Snedeker enters foreign territory at Medinah

MEDINAH, Illinois Tue Sep 25, 2012 6:02pm EDT

U.S. golfer Brandt Snedeker hits from a sand trap on the second green during a practice round at the 39th Ryder Cup golf matches at the Medinah Country Club in Medinah, Illinois, September 25, 2012. REUTERS/Matt Sullivan

U.S. golfer Brandt Snedeker hits from a sand trap on the second green during a practice round at the 39th Ryder Cup golf matches at the Medinah Country Club in Medinah, Illinois, September 25, 2012.

Credit: Reuters/Matt Sullivan

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MEDINAH, Illinois (Reuters) - Rookie Brandt Snedeker knows what it is like to win $11.44 million at just one event but he is under no illusions he will have to contend with unprecedented emotion and intensity at this week's Ryder Cup.

Snedeker, who earned his mind-boggling pay-day with a three-shot victory at the Tour Championship in Atlanta on Sunday, has long been warned about the sheer terror debutants can experience when they step on to the first tee at a Ryder Cup.

"They say it's not going to be like anything you've ever felt before," American Snedeker told Reuters while preparing for Friday's opening foursomes matches at Medinah Country Club in the biennial competition.

"The only comforting fact is that I know everybody else has felt that way. No matter who I'm playing at the Ryder Cup is going to feel exact the same way that I do.

"I know it's going to be a very pressure-packed week but I'm playing the best golf of my career right now. I look forward to getting up there this week and playing some even better golf."

The fast-talking American, who is known for his streaky putting and his ability to shoot low scores, was one of four wildcard picks chosen by captain Davis Love III for the 2012 U.S. team.

CUP INSIGHT

Snedeker has regarded Love as something of an 'uncle figure' ever since his rookie season on the PGA Tour in 2007 and he has spoken to the 48-year-old at length to gain Ryder Cup insight.

"I've kind of talked to everybody a little bit about it but Davis has obviously been one of the main ones as team captain," said the 31-year-old from Nashville, Tennessee. "He's got a ton of Ryder Cup experience and I know him very, very well.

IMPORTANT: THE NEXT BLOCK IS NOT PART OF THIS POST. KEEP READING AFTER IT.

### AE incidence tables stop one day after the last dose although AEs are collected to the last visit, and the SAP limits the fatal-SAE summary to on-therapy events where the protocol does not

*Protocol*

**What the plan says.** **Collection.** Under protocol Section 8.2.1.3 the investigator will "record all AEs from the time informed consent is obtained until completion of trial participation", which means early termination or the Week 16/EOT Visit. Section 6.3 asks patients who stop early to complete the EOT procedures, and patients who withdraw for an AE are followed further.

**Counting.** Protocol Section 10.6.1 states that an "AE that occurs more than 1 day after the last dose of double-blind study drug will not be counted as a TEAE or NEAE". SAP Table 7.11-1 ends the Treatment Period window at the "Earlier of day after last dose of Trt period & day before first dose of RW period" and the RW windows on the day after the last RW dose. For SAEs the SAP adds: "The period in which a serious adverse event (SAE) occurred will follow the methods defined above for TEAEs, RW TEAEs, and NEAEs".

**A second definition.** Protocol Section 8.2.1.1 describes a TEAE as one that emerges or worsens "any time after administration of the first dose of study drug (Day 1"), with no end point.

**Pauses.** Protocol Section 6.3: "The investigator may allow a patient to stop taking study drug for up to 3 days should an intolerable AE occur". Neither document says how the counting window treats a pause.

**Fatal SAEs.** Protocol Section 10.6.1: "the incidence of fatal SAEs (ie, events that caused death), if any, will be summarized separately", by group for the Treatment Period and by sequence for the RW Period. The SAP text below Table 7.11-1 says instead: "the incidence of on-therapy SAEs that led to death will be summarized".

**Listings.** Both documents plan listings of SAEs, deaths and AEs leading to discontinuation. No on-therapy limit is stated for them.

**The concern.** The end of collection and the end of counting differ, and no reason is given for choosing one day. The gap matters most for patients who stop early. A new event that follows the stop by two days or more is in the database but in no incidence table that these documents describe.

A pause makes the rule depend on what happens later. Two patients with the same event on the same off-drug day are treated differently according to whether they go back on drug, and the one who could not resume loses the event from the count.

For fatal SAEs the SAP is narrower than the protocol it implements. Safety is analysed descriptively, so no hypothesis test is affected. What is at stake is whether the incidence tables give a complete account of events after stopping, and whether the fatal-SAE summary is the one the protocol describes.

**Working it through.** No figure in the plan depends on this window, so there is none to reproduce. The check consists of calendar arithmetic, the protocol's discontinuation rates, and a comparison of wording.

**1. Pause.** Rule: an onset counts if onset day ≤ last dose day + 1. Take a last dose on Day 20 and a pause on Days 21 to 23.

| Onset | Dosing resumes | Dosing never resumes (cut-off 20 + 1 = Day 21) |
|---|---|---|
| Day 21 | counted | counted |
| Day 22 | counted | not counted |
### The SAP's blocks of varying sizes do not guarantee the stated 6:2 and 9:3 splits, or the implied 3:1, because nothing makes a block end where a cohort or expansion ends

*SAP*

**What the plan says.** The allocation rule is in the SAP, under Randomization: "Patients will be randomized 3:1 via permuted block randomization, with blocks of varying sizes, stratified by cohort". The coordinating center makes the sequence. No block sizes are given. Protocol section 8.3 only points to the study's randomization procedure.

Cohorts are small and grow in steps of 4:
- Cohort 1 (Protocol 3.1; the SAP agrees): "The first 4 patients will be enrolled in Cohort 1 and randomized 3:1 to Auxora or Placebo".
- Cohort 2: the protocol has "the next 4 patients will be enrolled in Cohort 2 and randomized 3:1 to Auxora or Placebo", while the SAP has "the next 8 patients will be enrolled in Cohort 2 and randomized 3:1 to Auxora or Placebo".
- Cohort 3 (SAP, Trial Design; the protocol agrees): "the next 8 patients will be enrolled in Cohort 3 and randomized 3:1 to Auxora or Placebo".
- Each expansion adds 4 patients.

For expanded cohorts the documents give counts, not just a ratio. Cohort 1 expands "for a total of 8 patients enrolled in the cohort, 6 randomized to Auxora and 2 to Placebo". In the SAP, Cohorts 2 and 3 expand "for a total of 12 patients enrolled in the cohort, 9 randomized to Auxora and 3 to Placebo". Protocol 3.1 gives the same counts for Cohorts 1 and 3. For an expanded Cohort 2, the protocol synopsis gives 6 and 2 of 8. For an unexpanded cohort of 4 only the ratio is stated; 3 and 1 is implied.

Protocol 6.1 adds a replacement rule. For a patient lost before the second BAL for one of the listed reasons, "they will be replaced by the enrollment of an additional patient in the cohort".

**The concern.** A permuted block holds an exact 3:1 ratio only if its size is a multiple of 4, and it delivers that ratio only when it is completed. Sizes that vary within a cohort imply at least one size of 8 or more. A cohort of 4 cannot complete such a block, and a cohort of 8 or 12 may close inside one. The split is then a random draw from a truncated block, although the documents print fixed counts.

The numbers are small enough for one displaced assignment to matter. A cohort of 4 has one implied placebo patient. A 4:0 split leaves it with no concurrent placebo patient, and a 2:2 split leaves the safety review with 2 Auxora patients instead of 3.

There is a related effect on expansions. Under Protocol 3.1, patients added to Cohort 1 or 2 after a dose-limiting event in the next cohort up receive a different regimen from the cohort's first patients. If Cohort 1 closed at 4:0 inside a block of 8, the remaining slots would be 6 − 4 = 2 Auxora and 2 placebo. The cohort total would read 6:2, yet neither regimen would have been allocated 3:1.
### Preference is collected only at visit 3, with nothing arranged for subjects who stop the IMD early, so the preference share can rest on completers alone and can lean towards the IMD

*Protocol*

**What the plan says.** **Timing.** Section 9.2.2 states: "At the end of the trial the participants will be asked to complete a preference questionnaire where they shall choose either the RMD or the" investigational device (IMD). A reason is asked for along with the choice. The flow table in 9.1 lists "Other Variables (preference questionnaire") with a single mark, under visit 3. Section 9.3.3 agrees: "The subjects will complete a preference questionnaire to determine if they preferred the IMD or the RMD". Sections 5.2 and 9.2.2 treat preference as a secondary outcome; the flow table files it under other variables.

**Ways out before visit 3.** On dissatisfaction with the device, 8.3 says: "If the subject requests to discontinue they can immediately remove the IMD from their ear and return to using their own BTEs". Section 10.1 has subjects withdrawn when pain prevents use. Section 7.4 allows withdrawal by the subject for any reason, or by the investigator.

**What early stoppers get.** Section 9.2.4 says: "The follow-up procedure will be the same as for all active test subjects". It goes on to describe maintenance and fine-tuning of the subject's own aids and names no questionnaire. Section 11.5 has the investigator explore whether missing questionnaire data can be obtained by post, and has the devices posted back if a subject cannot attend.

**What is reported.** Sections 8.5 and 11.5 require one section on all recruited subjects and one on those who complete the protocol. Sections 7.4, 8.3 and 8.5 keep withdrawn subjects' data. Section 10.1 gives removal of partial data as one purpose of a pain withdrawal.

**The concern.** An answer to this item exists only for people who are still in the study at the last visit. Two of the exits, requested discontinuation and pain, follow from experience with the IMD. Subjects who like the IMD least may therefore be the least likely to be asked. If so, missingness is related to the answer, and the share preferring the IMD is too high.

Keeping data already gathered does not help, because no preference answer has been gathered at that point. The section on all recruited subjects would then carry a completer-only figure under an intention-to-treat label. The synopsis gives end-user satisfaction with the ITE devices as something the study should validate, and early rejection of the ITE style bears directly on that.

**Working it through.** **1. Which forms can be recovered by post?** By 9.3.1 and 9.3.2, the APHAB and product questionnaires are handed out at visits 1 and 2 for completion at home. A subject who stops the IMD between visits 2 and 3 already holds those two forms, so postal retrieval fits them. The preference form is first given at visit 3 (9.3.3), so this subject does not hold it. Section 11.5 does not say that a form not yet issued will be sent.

"He's been great and kind of helped through all the trappings that rookies get into. The biggest thing he has told me is to make sure I don't get worn out as Ryder Cup weeks are long weeks."

One of four rookies on the U.S. team, Snedeker knows that virtually every Ryder Cup debutant in recent years is a highly experienced player who has probably competed on circuits all over the world.

"I have played with all these guys on the other team before," he smiled. "These are not guys that I've never played with before. The Rory McIlroys, the Graeme McDowells, these are guys that I have played against my whole life.

"I have played all over the world playing against them so this is nothing new for me to be in this situation. The only thing that's going to be different is the intensity of the crowd and the pride that goes into this event."

Snedeker, an energetic figure both on and off the course, is delighted to be making his Ryder Cup debut on U.S. soil.

"I think it's huge," he said. "I'm going to feed off emotion a lot this week and to have that crowd behind us, especially here in Chicago, the fans are going to be crazy.

"I can also take comfort from that and realise that being on U.S. soil I will have a little bit more of a 'home field' advantage here, I guess.

"The crowd will be right behind me and I'll enjoy the challenge of trying to pull off a good shot and really get into the rhythm of the round."

(Reporting by Mark Lamport-Stokes; Editing by Frank Pingue)

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